May 3, 2012

By Jim Leverette

Successful leaders consistently choose the “most correct” path to follow. Does this require Solomon-like judgment to avert the situation? The short answer is “sometimes, but not always”. However, seasoned judgment is what helps successful leaders navigate through business challenges and turn them into opportunities and accomplishments. Successful leaders use a fact-based approach when evaluating the business challenge facing their company and determine the level of threat, as well as potential areas of opportunity that might be contained in the present adversity facing the company.

Successful leaders make sound and timely decisions and deal with conflict, confusion and second guessing across the organization before a problem becomes a crisis. Not all business decisions fall into the category of mission-critical; however, the really big decisions are always crucial – and are always made in the corner office. Successful leaders understand that and take immediate action to close all critical and serious gaps in effectiveness and profitability in order to turn around a negative impact the company may be experiencing. Successful leaders take nothing for granted and know that if they wish for their company to remain as one of the key players in the business sector, they must use their best judgment to quickly remedy the situation. Otherwise, rapidly changing market conditions – driven by extreme economic turbulence may threaten the company’s existence if sound judgment is not rendered in time!

Isn’t it interesting that much of life often comes at you in reverse order with the test coming before the lesson? Everyone has seen the TV game show Jeopardy — where the host reminds the contestants to always remember to answer in the form of a question. Here’s your first question as the new leader of the company – And the answer is:

• Change the strategy from “follower” to “matching the competition.”

• Improve existing distribution channels.

• Drive change and innovation across the value-chain of the organization.

• Leverage technology to better manage inventory and speed of product life cycle changes.

• Look for a strategic partner to merge with.

And you respond, “What are – the most correct solutions to the business challenge facing the company that will avert the probability of moving into a full-blown crisis situation?”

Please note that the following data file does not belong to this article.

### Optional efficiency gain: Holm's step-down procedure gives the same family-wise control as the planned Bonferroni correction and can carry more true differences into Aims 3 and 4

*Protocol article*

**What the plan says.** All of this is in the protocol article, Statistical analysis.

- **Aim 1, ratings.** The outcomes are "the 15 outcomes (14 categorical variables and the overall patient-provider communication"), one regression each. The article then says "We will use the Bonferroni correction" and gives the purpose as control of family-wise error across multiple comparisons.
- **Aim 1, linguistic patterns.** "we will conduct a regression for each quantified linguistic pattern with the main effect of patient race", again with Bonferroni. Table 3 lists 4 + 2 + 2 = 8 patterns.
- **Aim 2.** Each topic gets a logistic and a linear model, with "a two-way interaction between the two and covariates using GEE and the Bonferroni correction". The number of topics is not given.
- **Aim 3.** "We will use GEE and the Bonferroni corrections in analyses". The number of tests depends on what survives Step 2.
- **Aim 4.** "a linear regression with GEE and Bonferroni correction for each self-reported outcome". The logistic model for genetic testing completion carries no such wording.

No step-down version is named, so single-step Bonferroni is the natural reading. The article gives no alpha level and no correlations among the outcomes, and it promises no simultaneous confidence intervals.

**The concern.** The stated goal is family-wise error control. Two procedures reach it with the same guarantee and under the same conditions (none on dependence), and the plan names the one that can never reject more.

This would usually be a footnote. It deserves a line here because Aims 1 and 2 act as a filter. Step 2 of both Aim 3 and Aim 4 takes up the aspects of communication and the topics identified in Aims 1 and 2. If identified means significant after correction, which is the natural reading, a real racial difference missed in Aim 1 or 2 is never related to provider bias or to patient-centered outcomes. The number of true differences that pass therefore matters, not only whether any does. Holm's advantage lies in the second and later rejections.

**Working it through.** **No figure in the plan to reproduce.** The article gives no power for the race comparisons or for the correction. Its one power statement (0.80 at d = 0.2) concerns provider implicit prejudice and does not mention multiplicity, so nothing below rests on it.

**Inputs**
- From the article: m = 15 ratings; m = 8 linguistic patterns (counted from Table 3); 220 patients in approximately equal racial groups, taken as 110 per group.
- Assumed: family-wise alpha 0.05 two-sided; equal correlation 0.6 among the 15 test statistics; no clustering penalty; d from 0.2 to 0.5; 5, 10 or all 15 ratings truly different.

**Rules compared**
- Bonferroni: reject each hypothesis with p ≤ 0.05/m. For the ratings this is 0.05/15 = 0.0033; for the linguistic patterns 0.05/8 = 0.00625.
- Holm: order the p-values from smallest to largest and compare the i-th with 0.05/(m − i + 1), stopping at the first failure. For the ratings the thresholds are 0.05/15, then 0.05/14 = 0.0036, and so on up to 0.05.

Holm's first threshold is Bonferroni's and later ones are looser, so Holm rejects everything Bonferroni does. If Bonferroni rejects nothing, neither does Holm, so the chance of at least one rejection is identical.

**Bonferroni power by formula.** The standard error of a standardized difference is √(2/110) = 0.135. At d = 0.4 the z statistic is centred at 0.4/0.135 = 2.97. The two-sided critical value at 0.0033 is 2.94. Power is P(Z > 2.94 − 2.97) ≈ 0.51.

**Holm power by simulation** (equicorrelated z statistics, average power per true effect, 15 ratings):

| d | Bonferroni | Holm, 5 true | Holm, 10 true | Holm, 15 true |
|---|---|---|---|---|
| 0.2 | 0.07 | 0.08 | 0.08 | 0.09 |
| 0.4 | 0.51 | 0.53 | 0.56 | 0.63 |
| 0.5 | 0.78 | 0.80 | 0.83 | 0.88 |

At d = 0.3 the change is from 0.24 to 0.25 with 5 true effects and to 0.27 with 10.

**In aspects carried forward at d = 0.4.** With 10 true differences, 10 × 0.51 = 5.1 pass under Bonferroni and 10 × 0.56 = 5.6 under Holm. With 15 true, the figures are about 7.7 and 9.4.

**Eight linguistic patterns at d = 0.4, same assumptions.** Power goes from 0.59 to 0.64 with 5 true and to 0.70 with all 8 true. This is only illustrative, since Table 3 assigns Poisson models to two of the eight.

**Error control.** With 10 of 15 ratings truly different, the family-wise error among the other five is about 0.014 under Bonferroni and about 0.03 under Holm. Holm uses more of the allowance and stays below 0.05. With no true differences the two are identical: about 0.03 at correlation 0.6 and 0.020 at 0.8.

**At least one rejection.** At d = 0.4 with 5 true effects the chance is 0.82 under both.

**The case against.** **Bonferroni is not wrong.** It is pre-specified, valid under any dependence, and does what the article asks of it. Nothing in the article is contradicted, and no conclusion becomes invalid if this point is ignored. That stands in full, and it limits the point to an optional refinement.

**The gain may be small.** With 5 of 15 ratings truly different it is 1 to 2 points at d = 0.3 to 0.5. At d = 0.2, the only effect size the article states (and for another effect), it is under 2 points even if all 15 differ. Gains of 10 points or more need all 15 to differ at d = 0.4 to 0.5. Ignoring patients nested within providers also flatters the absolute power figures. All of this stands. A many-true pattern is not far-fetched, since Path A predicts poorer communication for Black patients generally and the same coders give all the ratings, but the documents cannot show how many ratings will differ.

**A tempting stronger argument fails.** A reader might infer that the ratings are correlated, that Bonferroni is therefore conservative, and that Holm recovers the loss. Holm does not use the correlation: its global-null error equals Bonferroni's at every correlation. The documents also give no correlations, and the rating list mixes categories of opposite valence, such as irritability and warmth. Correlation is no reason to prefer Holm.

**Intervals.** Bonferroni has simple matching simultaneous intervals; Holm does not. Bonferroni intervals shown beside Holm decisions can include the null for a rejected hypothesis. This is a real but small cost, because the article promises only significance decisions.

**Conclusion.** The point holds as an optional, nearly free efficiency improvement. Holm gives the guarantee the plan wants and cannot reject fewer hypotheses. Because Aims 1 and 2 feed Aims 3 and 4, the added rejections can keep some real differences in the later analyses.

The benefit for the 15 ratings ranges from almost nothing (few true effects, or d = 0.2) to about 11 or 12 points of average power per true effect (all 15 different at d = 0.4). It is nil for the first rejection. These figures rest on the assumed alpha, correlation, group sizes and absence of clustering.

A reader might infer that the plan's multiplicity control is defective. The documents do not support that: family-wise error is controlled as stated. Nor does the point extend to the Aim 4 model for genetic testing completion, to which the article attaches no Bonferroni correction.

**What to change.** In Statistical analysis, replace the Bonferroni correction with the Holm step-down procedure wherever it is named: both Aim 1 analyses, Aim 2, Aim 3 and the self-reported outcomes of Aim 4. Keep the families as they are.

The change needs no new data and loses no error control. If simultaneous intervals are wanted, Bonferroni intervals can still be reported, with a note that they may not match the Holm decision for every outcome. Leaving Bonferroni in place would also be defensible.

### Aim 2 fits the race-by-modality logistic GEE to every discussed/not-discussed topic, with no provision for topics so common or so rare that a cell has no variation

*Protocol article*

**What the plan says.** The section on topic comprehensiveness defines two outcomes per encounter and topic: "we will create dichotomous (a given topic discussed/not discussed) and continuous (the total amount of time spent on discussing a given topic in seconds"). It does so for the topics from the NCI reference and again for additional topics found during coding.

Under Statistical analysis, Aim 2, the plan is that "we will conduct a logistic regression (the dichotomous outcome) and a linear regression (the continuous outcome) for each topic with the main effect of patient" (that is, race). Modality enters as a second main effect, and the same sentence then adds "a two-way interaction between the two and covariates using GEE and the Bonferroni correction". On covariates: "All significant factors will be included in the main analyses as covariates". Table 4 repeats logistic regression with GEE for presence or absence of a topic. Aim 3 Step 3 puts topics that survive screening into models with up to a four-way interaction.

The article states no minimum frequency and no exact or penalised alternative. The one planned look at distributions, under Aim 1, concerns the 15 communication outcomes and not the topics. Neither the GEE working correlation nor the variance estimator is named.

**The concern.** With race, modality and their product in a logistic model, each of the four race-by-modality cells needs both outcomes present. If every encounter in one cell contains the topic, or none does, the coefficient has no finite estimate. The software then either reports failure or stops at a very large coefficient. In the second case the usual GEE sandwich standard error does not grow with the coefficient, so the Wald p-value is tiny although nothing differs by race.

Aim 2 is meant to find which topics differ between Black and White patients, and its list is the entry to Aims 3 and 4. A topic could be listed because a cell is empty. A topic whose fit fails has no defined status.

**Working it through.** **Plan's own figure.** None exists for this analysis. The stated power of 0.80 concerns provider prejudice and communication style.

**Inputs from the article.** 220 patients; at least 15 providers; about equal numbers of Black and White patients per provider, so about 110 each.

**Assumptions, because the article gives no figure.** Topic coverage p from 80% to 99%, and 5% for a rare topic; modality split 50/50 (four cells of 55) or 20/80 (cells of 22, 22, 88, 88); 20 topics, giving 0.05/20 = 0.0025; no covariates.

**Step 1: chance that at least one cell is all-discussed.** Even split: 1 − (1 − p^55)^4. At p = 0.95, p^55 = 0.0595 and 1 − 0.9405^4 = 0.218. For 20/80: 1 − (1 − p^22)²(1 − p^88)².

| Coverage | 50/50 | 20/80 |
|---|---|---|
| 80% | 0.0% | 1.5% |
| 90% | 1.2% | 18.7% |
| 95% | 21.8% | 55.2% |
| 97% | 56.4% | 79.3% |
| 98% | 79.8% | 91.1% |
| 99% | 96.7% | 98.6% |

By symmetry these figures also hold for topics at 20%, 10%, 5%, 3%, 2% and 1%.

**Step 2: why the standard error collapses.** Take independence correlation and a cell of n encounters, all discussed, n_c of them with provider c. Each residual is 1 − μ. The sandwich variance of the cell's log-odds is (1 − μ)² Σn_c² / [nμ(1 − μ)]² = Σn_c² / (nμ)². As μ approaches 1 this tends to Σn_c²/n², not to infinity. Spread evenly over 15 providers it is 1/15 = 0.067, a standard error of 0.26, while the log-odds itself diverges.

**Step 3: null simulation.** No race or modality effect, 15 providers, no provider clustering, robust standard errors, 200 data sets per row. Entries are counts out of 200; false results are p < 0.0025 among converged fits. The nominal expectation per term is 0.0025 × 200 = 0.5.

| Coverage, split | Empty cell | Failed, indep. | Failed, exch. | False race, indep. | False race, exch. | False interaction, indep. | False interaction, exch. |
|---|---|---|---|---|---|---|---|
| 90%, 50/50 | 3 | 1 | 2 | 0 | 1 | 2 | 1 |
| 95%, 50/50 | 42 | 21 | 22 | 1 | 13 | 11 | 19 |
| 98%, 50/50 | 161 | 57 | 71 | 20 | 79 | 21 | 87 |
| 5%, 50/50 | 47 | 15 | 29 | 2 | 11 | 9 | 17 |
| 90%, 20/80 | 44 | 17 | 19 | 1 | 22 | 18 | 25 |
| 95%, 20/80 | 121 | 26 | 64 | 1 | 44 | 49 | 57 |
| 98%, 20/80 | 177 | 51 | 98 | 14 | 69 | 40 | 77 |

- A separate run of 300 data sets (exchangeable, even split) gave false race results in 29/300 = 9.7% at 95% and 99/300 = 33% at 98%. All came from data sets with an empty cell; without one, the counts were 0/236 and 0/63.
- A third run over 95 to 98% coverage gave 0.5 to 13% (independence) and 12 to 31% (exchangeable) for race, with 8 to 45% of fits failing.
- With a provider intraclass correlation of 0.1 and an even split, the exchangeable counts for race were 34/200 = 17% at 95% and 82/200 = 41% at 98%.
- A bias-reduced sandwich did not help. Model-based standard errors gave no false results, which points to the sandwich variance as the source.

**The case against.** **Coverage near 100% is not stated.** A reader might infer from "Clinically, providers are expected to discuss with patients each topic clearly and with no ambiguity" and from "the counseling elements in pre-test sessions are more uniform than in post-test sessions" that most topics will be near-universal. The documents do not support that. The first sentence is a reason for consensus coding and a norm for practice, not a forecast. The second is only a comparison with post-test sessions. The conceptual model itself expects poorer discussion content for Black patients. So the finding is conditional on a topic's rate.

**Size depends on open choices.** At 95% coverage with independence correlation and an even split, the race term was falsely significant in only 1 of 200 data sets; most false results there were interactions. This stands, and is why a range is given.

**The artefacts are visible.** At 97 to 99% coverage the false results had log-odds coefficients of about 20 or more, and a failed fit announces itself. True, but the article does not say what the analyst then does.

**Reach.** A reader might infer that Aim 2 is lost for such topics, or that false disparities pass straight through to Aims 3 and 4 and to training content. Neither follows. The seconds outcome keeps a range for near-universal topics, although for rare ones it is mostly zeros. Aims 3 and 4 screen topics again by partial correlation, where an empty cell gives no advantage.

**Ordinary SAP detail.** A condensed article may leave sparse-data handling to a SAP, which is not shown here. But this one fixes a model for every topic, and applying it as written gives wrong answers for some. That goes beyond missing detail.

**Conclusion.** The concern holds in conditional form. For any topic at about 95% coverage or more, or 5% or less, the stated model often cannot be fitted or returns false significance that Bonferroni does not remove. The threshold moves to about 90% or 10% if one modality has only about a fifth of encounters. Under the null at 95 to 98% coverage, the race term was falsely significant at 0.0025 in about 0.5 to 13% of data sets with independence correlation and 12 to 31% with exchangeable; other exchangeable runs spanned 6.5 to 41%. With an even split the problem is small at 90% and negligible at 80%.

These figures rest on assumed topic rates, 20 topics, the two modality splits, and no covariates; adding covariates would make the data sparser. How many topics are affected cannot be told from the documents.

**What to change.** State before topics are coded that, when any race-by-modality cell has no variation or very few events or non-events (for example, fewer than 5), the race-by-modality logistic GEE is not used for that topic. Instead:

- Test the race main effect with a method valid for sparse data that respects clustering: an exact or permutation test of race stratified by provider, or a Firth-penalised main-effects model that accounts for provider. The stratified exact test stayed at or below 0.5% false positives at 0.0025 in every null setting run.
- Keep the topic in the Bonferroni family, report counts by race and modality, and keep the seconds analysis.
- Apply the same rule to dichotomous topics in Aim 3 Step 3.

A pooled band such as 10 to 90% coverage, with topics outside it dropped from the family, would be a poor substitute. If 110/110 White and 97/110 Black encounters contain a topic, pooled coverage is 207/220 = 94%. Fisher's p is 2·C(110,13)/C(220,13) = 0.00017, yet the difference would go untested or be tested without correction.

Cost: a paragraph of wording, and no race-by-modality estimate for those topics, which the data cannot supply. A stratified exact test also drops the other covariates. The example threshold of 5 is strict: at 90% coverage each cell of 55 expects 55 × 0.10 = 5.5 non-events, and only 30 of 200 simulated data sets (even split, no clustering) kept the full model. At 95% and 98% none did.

CORRECT for 200 points and control of the board!

It would nice if things actually worked that way, but they don’t’. The judgment required to make these decision is never easy. Faced with multiple competing priorities and each solution seemingly correct — “What is the best solution and most correct answer?” Is it one, some, none — or all of the above? In making these decisions fear and circumstances do not leave – they are constant companions when exercising judgment. Successful leaders understand that change is inevitable, but growth is optional. However, the most successful leaders recognize that growth opportunities almost always come disguised as business challenges, and bring with them areas of opportunity to capitalize on.

Here is one thought to consider on the essence of “Judgment” when hiring for a key leadership role:

What to look for – Successful leaders have all faced the possibility of failure and are not surprised the trials of change are many. Seasoned judgment understands that while some changes may hinder progress, others actually serve to facilitate growth. When have they exercised critical thinking and judgment to turn a business challenge into an accomplishment or avert a potential threat to their company?

What executive decisions have they been charged with making in the last 12-18 months? Look for a pattern of considering all viewpoints and inputs of relevant information that have bearing on the business challenge before they made their final decision. How did these decision work out? And did they have the courage to change their approach if warranted? With hindsight vision being 20/20, have them defend their reasoning and judgment behind the decisions made and the outcomes of those decisions in question.

What are the “positive and negative” impacts on the business that they typically assess? What counsel do they seek before deciding on the optimal course to take? How do they judge the costs, resources, timeframes and levels of complexity associated with implementing the solution, as well as the degree of difficulty if multiple solutions are employed together? Ask for an example of when they acted decisively to remedy a situation.

Listen and look for examples of when they had to rise above the doubt that invariably creeps into the thinking process when preparing to implement a change. People love progress, but hate change. How do they judge what is the appropriate speed and amount of change to introduce? What is the performance needle they watch to help them gage the effect on the people and the business? Look for instances where you share similar viewpoints and approaches to dealing with change. Listen and look for examples of when they dealt with a business challenge similar to the one facing your company. How did they evaluate the potential solutions and what strategy did they implement? What actions did they take and what were the outcomes?

In the final analysis, companies want top leaders to be able to move the organization forward while helping to reduce the discomfort and ambiguity of transition periods. Sound judgment is a requirement of being a successful leader.


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